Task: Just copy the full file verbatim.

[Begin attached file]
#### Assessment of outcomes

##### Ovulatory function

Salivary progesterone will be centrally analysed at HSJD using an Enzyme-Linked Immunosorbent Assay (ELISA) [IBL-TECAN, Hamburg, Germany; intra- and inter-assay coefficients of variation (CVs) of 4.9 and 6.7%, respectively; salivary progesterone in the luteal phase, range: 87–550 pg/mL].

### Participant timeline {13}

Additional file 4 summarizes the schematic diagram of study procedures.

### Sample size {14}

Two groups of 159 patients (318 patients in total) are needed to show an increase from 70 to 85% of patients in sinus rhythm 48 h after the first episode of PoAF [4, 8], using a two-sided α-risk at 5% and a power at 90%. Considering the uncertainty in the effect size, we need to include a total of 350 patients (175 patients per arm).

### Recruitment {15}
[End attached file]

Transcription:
#### Assessment of outcomes

##### Ovulatory function

Salivary progesterone will be centrally analysed at HSJD using an Enzyme-Linked Immunosorbent Assay (ELISA) [IBL-TECAN, Hamburg, Germany; intra- and inter-assay coefficients of variation (CVs) of 4.9 and 6.7%, respectively; salivary progesterone in the luteal phase, range: 87–550 pg/mL].

### Participant timeline {13}

Additional file 4 summarizes the schematic diagram of study procedures.

### Sample size {14}

Two groups of 159 patients (318 patients in total) are needed to show an increase from 70 to 85% of patients in sinus rhythm 48 h after the first episode of PoAF [4, 8], using a two-sided α-risk at 5% and a power at 90%. Considering the uncertainty in the effect size, we need to include a total of 350 patients (175 patients per arm).

### Recruitment {15}